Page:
Friday, October 29, 2010

A car that is grown instead of assembled

The chance that you are anywhere near L.A. lies probably near 0.5%, but if you are, and like terrific concepts, go to the Los Angeles Auto Show. It is there that you can see the result of a design competition for a future car below a thousand pounds of weight, including some radical but mind-opening concepts.

For once, innovative thinking goes into changing the entire means of production of cars, and draws its inspiration from biology. The Mercedes Benz Biome concept is one of the most extreme ones I have seen, if not the most extreme. It imagines a car that is grown out of one module, submerged in a `Nursery´ where cars are developed in a matter of days. Like the human body, the car would essentially be one integrated system, with except for probably the wheels, no separate parts. The car has no engine. Power deliverance is biologically integrated into the system by having it feed on a nectar that is synthesized from plants and from solar energy. This way, we make technology dependent, or in fact an intrinsic part of, our natural environment, so we have to take care of it very well. It´s a fair idea to me that we do not only create economic, human value out of nature, but that also we create natural value out of human endeavors.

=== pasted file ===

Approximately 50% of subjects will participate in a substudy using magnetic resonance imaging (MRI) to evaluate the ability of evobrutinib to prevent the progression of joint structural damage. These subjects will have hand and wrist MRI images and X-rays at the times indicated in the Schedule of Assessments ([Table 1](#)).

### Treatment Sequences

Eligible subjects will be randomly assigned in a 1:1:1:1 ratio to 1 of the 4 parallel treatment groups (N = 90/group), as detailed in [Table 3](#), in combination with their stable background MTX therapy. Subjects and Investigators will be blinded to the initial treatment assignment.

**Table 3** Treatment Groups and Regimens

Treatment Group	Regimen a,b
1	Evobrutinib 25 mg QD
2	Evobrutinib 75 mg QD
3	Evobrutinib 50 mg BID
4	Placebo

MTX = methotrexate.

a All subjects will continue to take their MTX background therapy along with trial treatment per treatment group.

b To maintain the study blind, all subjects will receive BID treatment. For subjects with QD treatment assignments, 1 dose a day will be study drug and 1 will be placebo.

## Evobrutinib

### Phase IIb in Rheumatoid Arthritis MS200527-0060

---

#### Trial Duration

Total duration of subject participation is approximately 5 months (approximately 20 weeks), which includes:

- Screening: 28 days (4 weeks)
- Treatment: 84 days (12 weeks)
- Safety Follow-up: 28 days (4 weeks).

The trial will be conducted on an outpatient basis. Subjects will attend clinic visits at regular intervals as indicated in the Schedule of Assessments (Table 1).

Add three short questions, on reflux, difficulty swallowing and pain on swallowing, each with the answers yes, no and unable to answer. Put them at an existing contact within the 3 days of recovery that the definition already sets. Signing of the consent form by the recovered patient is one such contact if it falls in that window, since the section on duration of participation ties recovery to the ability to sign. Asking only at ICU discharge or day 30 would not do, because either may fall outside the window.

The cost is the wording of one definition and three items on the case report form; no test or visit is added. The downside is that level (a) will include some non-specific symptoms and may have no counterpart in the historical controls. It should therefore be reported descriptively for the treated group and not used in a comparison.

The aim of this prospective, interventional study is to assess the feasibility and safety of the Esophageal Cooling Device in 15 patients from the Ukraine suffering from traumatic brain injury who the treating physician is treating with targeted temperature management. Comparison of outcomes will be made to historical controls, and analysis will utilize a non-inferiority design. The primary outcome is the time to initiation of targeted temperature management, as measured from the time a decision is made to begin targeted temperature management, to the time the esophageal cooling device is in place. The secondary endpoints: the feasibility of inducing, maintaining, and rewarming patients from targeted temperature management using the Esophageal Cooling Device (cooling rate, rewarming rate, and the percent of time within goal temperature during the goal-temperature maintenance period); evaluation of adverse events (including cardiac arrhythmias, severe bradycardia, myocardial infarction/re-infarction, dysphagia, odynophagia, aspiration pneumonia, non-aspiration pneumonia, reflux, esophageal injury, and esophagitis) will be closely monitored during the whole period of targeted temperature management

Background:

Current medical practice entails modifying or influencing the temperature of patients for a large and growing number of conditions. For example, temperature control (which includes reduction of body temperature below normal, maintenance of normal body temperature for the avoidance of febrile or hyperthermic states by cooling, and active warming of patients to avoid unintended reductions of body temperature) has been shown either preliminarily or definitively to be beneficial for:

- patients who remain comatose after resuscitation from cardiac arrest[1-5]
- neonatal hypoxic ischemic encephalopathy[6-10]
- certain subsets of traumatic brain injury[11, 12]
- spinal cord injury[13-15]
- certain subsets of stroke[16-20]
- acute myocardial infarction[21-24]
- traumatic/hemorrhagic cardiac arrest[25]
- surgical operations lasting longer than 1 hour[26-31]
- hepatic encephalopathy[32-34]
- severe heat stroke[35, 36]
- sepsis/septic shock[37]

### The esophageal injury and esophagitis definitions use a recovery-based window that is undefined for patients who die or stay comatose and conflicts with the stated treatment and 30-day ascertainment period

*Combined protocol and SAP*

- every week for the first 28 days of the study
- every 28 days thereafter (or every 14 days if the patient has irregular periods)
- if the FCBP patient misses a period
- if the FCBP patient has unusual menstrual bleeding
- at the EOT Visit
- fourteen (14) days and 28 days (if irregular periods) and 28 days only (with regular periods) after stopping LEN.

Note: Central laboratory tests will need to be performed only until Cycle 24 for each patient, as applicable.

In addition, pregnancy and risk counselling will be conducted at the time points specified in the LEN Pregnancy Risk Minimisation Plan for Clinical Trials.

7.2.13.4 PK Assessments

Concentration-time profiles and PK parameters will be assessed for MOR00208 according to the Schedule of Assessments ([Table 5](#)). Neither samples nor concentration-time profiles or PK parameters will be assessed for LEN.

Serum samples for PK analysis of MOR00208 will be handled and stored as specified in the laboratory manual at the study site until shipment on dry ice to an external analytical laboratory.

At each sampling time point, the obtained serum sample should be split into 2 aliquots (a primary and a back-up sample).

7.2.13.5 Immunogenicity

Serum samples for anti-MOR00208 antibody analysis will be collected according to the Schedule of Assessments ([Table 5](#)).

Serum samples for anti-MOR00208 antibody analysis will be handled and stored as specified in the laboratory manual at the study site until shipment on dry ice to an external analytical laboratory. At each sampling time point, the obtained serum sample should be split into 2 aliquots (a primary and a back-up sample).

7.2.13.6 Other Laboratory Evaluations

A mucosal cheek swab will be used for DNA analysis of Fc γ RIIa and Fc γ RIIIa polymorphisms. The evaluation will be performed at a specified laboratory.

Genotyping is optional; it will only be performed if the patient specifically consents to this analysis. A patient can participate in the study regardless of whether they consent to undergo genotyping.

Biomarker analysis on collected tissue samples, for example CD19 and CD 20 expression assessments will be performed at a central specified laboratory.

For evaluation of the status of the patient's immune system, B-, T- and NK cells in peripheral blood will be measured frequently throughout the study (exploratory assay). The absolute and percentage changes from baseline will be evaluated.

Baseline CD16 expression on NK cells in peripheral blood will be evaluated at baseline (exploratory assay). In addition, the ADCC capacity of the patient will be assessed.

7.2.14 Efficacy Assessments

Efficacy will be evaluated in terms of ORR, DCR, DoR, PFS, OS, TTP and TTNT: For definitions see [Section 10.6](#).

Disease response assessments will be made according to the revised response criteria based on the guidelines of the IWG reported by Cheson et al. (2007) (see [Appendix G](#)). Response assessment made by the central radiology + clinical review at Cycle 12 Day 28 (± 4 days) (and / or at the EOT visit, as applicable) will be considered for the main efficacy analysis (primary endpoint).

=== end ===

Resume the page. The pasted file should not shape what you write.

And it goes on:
Other almost equally far-out concepts are the Toyota Nori, made out of seaweed and carbon fiber, the bionic Nissan iV, and the Smart 454 that is produced by knitting robots. Is that hinting at an answer to how an aging population can still add value? Personally, I will be quite excited to see either one of these concepts on the road in my lifetime.

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